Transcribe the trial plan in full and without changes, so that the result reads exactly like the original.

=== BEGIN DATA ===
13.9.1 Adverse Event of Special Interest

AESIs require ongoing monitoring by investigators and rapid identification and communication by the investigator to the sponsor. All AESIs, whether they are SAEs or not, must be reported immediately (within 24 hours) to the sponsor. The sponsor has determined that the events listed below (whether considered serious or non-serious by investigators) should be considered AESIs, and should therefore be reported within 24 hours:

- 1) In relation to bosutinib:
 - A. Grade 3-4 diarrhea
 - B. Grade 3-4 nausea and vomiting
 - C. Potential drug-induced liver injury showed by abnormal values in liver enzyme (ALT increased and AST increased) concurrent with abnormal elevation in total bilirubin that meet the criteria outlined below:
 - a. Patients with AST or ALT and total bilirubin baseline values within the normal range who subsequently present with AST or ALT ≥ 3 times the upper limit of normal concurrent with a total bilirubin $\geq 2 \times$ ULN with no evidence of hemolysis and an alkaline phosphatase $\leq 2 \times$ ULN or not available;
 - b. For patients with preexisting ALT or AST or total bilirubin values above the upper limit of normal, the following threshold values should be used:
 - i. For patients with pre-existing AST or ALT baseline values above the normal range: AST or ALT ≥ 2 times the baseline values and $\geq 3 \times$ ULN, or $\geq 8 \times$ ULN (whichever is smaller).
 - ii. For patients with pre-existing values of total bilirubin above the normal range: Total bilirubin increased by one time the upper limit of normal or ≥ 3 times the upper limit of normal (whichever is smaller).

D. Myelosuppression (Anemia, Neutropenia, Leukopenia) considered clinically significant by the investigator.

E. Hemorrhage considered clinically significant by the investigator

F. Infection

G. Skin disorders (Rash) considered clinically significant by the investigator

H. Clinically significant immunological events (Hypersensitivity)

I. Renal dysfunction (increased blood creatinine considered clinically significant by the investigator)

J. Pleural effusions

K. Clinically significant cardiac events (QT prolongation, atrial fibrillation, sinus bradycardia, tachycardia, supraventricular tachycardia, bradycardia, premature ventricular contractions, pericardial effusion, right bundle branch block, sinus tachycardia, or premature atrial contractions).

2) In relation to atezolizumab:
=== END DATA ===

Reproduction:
13.9.1 Adverse Event of Special Interest

AESIs require ongoing monitoring by investigators and rapid identification and communication by the investigator to the sponsor. All AESIs, whether they are SAEs or not, must be reported immediately (within 24 hours) to the sponsor. The sponsor has determined that the events listed below (whether considered serious or non-serious by investigators) should be considered AESIs, and should therefore be reported within 24 hours:

- 1) In relation to bosutinib:
 - A. Grade 3-4 diarrhea
 - B. Grade 3-4 nausea and vomiting
 - C. Potential drug-induced liver injury showed by abnormal values in liver enzyme (ALT increased and AST increased) concurrent with abnormal elevation in total bilirubin that meet the criteria outlined below:
 - a. Patients with AST or ALT and total bilirubin baseline values within the normal range who subsequently present with AST or ALT ≥ 3 times the upper limit of normal concurrent with a total bilirubin $\geq 2 \times$ ULN with no evidence of hemolysis and an alkaline phosphatase $\leq 2 \times$ ULN or not available;
 - b. For patients with preexisting ALT or AST or total bilirubin values above the upper limit of normal, the following threshold values should be used:
 - i. For patients with pre-existing AST or ALT baseline values above the normal range: AST or ALT ≥ 2 times the baseline values and $\geq 3 \times$ ULN, or $\geq 8 \times$ ULN (whichever is smaller).
 - ii. For patients with pre-existing values of total bilirubin above the normal range: Total bilirubin increased by one time the upper limit of normal or ≥ 3 times the upper limit of normal (whichever is smaller).

D. Myelosuppression (Anemia, Neutropenia, Leukopenia) considered clinically significant by the investigator.

E. Hemorrhage considered clinically significant by the investigator

F. Infection

G. Skin disorders (Rash) considered clinically significant by the investigator

H. Clinically significant immunological events (Hypersensitivity)

I. Renal dysfunction (increased blood creatinine considered clinically significant by the investigator)

J. Pleural effusions

K. Clinically significant cardiac events (QT prolongation, atrial fibrillation, sinus bradycardia, tachycardia, supraventricular tachycardia, bradycardia, premature ventricular contractions, pericardial effusion, right bundle branch block, sinus tachycardia, or premature atrial contractions).

2) In relation to atezolizumab: